Rumors ran abundant that Microsoft would debut a smaller version of its Surface tablet line this week. After sending journalists invites to a “small gathering”, it seemed all but certain that the oft-discussed Surface Mini would make its first appearance. Instead, Microsoft surprised everyone in the room by launching its largest slate yet. Folks, meet the 12-inch Surface Pro 3.
Landing 8 months after the Surface 2 and Surface Pro 2 made their official debut, its a surprising move by the company — but given what’s on offer, we’re sure nobody is complaining. On first impressions, it’s classic Surface. Microsoft’s tablet-cum-laptop hybrids, running its Windows 8 software and featuring built-in kickstands, covers that double as keyboards and even pen input and laptop-grade processors in the Pro line, have carved a niche in the market as users strive to find one device that does everything a laptop and tablet offers. While far from perfect, Microsoft have come as close as anyone to realizing that dream, and, they believe, with the Pro 3, they’ve finally achieved it.
For starters, it’s a looker. Constructed from the same VaporMg magnesium chassis as its siblings, it’s a premium device. It’s face is coated in glossy, scratch-resistant glass, the back and sides the aforementioned soft-touch, cool, durable metal. The back is also home to an all-new kickstand design. No longer does it have the signature Surface “click”, but instead features a friction design which can recline up to 150-degrees. A 12-inch, 2,160 x 1,440 screen dominates the front — a considerable upgrade from the Full HD screens on last year’s models — surrounded by slim bezels which help emphasize the new, enlarged display. Of course, with such a display, there’s bound to be concerns about the portability and ease of use of the Pro 3 when in tablet mode.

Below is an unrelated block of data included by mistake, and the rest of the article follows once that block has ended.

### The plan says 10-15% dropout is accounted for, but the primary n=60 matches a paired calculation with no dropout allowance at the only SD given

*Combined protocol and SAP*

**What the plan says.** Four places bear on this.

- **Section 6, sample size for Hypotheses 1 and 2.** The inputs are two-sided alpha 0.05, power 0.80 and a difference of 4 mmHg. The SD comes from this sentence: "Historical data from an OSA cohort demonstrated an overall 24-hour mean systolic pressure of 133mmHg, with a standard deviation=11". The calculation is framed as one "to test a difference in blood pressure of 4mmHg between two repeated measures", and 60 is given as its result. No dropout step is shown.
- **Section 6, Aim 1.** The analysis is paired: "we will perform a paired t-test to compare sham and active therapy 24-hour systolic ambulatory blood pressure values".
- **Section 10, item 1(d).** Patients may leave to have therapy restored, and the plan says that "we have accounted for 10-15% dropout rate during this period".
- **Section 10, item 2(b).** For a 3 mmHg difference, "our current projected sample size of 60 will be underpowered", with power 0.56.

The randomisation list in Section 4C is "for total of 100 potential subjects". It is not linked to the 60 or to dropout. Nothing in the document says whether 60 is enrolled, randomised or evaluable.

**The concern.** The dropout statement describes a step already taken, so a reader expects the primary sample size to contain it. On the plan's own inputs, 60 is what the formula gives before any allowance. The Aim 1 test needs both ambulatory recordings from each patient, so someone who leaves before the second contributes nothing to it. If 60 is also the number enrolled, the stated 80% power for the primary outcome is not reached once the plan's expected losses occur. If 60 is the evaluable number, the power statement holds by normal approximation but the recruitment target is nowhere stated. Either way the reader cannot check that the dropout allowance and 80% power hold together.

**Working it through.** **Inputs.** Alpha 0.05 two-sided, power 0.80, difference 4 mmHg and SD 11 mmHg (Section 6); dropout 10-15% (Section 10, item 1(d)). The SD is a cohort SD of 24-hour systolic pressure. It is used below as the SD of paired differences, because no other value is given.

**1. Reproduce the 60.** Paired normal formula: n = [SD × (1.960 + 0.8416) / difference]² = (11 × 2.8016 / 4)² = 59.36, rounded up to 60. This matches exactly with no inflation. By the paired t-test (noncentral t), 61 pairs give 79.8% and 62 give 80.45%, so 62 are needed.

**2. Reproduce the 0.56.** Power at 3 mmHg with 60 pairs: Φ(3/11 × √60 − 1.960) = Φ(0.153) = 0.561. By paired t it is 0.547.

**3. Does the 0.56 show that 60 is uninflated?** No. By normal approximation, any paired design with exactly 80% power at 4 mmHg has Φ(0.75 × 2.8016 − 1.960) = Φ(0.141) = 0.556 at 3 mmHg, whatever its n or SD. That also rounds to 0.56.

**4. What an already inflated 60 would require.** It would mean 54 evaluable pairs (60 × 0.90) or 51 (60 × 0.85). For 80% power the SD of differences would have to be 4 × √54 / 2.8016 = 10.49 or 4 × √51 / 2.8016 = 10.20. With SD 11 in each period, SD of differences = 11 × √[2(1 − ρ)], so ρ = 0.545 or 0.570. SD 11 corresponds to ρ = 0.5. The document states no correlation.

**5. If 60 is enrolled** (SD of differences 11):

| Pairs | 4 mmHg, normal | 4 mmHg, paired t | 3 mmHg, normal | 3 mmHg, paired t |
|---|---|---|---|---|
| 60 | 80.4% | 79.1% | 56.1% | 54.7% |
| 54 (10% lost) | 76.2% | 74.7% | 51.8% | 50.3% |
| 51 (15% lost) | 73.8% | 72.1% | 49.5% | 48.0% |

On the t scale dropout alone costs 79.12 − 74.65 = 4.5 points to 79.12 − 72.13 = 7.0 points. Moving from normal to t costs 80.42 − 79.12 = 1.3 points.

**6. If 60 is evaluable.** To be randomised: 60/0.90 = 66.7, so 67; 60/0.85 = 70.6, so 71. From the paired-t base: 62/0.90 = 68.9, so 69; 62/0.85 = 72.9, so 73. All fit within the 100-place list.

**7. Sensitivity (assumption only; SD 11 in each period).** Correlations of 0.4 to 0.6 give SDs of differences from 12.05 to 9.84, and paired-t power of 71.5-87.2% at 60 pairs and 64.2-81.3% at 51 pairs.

Amazingly, this 12-inch slate weighs just 1.76 pounds — the 11-inch Macbook Air is a portly 2.4 pounds by comparison. It’s also a mere 0.36-inches thick, which is on par with the original iPad. Indeed, Microsoft proudly proclaimed that the Surface Pro 3 is the thinnest ever product to feature Intel’s beefiest, Core i7 CPU. Yes, you read that correctly — the Pro 3 packs full Intel Core i7 internals in its most expensive variant, though it can also be had with Core i3 or i5 CPUs, with storage running from 64 to 512GB. Concerns of it running out of juice should be assuage with Microsoft’s claims of up to 9 hours of battery life. Connectivity includes USB 3.0, a microSD card reader and a Mini DisplayPort. It packs an Ultrabook punch, then, without the size and weight one normally associates with those (already rather slim) devices.